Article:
Andy Fenstermaker, MBA

Experienced Marketing Manager, E-Commerce Nut, Content Strategist, Event Planner, Social Media Manager, Music Critic, & Blogger.

Super Easy and Delicious Gluten Free Zucchini Bread Recipe

Gluten Free Zucchini Bread

This super easy and delicious gluten free zucchini bread recipe comes courtesy my mother, who found it on Hillbilly Housewife. I’ve modified it ever so slightly slightly to fit my preferences (and those of my wife) over the course of more than one dozen bakings.

Given my passion for cooking, I’m hoping to post more recipes here in the future. Some will be old mainstays, while others will be new favorites as we find and master them.

Let’s get to it!

Step 1: Get Your Ingredients

This is one of my favorite parts, as it totally plays to my OCD. I always pull out all my ingredients in advance and display them so I can easily pick and pull what I need as I go. And, as I go, I put them away as well. Makes for a tidy kitchen!

Time to bake zucchini bread! #glutenfree #ingredients #baking

A photo posted by Andy Fenstermaker (@fense) on

The recipe requires the following ingredients:

Wet Ingredients
2 eggs
1/4 cup butter
1 cup sugar
2 tsp. vanilla
3/2 cup shredded zucchini (do not peel)

Dry Ingredients
3/2 cup all purpose Gluten Free flour
1 tsp. xanthan gum
1/4 tsp. baking powder
1/2 tsp. baking soda
1 tsp. ground cinnamon
1/2 tsp. salt
1/4 tsp. ground cloves

Once you have them displayed as pictured above, now it’s time to get to work!

First, the variations. Hillbilly Housewife (see her original recipe here) calls for 1/3 cup vegetable oil rather than 1/4 cup butter, which is what I use. She also adds walnuts whereas I do not. Finally, rather than mixing separately, I mix the wet ingredients then blend in the dry to use fewer dishes.

Step 2: Preheat Your Oven!

This one is easy! Preheat your oven to 350F.

Step 3: Mix Your Wet Ingredients

Combine the eggs, sugar, butter and vanilla in a large bowl and mix well with a whisk or — my preference — a high heat baking spoon scraper. It’s easy and, since you’ll be using it later, means one less dish to wash upon completion. For my bowl, I use my green Le Creuset 2 quart Batter Bowl.

Step 4: Mix In Your Dry Ingredients

Add in your dry ingredients including flour, baking powder, baking soda, cinnamon, cloves, and xanthan gum. Stir and mix well by hand. Again, I use my trusty ol’ baking spoon scraper to mix as its not too difficult and uses fewer dishes.

NOTE: I tend to mix it until the dough starts to form but the dry ingredients haven’t fully absorbed into the wet. Then I move on to Step 5. This helps introduce more liquid into the dough and makes mixing a bit easier.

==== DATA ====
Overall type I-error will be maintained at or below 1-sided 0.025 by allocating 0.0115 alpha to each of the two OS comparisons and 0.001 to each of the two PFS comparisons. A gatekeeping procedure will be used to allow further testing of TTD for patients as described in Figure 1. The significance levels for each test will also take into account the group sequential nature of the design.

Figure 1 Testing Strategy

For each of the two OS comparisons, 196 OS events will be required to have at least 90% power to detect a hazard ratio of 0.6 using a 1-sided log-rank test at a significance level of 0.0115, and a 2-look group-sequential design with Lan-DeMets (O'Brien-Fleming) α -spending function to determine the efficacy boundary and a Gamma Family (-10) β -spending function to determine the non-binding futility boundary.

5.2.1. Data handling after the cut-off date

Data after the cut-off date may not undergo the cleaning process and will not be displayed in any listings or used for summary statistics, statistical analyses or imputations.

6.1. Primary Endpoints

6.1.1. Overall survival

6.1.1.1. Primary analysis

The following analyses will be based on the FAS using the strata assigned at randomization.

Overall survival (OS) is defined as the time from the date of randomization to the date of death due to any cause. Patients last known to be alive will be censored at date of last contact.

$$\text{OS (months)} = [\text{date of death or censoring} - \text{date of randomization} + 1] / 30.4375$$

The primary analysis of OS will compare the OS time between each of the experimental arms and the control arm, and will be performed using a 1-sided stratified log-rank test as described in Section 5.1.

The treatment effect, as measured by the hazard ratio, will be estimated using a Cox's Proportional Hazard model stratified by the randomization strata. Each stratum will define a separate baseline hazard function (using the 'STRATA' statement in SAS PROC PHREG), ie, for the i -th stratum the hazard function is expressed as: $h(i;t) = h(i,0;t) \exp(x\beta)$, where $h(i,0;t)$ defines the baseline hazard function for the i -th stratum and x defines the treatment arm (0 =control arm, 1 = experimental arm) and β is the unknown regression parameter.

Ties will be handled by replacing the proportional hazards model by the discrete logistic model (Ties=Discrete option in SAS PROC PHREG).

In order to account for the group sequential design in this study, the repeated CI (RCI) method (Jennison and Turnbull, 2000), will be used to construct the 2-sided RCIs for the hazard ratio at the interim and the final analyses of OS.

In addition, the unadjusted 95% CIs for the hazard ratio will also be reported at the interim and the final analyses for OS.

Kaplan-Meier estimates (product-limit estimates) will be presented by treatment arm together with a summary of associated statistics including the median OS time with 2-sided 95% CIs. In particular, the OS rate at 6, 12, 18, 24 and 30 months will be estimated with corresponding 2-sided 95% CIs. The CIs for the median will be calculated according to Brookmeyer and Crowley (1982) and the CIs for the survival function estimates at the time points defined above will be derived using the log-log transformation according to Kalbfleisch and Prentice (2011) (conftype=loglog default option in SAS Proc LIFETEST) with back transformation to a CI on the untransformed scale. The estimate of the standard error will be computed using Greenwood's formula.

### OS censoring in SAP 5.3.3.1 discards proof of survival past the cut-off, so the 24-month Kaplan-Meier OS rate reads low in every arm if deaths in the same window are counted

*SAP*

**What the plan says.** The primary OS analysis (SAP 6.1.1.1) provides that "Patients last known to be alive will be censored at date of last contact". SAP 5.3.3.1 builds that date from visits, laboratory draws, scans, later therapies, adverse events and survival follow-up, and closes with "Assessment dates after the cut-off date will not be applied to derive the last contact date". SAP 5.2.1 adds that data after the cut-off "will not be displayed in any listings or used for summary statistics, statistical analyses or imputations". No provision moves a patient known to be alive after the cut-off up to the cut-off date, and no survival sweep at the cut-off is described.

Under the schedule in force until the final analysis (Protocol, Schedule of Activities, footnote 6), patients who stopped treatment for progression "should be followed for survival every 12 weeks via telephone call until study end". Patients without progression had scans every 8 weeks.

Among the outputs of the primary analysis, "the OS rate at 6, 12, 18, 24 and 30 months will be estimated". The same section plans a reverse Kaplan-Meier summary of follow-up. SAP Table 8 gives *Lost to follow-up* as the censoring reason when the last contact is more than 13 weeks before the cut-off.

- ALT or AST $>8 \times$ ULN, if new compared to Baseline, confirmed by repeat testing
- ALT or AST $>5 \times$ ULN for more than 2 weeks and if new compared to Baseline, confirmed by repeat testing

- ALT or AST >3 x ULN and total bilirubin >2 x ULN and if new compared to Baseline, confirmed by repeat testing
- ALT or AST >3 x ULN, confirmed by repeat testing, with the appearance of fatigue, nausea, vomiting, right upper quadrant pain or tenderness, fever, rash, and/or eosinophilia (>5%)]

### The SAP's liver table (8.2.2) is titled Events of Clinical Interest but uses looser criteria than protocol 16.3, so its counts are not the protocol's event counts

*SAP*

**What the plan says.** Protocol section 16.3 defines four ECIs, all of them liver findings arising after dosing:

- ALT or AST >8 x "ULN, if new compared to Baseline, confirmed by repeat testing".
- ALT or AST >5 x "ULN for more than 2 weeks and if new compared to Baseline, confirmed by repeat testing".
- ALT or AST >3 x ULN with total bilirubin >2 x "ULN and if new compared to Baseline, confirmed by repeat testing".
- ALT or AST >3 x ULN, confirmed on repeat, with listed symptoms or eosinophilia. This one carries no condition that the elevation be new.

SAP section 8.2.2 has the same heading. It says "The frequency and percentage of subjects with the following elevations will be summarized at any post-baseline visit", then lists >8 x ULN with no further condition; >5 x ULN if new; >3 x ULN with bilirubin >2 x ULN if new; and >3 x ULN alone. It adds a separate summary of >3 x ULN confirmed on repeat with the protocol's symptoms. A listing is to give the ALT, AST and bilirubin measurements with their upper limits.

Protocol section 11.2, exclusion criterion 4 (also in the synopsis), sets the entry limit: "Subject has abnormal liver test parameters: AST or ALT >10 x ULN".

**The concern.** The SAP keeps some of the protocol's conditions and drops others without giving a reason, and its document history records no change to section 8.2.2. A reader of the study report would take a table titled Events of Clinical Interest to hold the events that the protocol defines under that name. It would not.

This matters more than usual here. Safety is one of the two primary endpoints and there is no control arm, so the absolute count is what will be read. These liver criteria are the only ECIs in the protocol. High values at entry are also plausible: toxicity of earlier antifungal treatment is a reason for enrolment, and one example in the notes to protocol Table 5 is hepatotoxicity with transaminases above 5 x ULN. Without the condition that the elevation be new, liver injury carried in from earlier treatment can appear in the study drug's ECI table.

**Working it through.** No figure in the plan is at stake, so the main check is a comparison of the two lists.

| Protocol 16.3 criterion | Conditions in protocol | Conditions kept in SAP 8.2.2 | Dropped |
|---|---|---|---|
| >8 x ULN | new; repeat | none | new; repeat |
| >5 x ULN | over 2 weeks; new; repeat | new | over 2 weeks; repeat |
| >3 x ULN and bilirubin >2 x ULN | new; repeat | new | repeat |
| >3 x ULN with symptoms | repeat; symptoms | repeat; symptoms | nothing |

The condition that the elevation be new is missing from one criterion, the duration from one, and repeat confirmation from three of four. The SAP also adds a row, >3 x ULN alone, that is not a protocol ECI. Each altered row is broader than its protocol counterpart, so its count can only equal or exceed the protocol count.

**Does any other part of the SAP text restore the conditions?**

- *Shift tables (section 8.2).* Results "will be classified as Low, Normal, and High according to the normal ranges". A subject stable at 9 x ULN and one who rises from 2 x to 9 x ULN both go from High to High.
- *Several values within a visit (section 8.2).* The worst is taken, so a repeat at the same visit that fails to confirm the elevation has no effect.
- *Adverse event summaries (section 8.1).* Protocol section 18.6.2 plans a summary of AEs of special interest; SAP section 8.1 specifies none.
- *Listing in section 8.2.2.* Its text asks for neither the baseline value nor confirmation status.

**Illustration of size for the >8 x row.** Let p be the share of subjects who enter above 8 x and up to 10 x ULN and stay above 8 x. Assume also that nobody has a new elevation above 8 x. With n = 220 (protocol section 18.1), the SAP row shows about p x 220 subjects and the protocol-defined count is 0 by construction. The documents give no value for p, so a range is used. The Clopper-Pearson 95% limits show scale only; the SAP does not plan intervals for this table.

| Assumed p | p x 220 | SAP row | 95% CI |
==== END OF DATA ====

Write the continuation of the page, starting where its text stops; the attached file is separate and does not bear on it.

Step 5: Shred and Add Zucchini

Cut the ends off a medium-sized zucchini and grate it using a cheese grater. One medium zucchini should yield approximately 3/2 cups. Combine it with the dough and mix until it nice and consistent.

Gluten Free Zucchini Bread… Mixed well and waiting on the oven! #baking #glutenfree #homecooking #cookingfromscratch

A photo posted by Andy Fenstermaker (@fense) on

Step 6: Prep Your Pan and Bake Away!

Pour the batter into a greased pan. I use a red Le Creuset Cast Iron Pâté Terrine. Bake at 350 degrees for approximately 60 minutes or until toothpick comes out clean.

Letting it cool. #glutenfree #zucchinibread #baking #homecooking #yum

A photo posted by Andy Fenstermaker (@fense) on

Step 7: Eat

As always, the final step: enjoy!

I recommend serving with a scoop of vanilla ice cream.

Ready for dessert! Just out of the oven: my gluten free zucchini bread! #glutenfree #zucchinibread #foodporn #homecooking #homebaking #baking

A photo posted by Andy Fenstermaker (@fense) on

4 Must Have Apps to Complement Instagram for Business

At IRCE Chicago this year, Instagram was touted as a great space (if it makes sense for your audience) by several e-commerce brands including Bucketfeet and Chubbies.

I’ve been a big fan of Instagram for ages, for both personal use and for use as a brand. While it provides some frustration points for brand account managers, such as the lack of clickable links and the inability to easily access multiple accounts on a single log in, the benefits far outweigh the negatives if you are able to reach your customer base and target audience on the platform.

In other words, by being steadfast the platform has done a great job limiting brand creep into its space, allowing it to maintain a greater level of authenticity.

Still, for those who do not mind the labor involved, it can be a rewarding spot for brands with a keen eye. Especially now that they have added additional editing tools that give you the ability to manipulate contrast, brightness, warmth, saturation, shadows and more!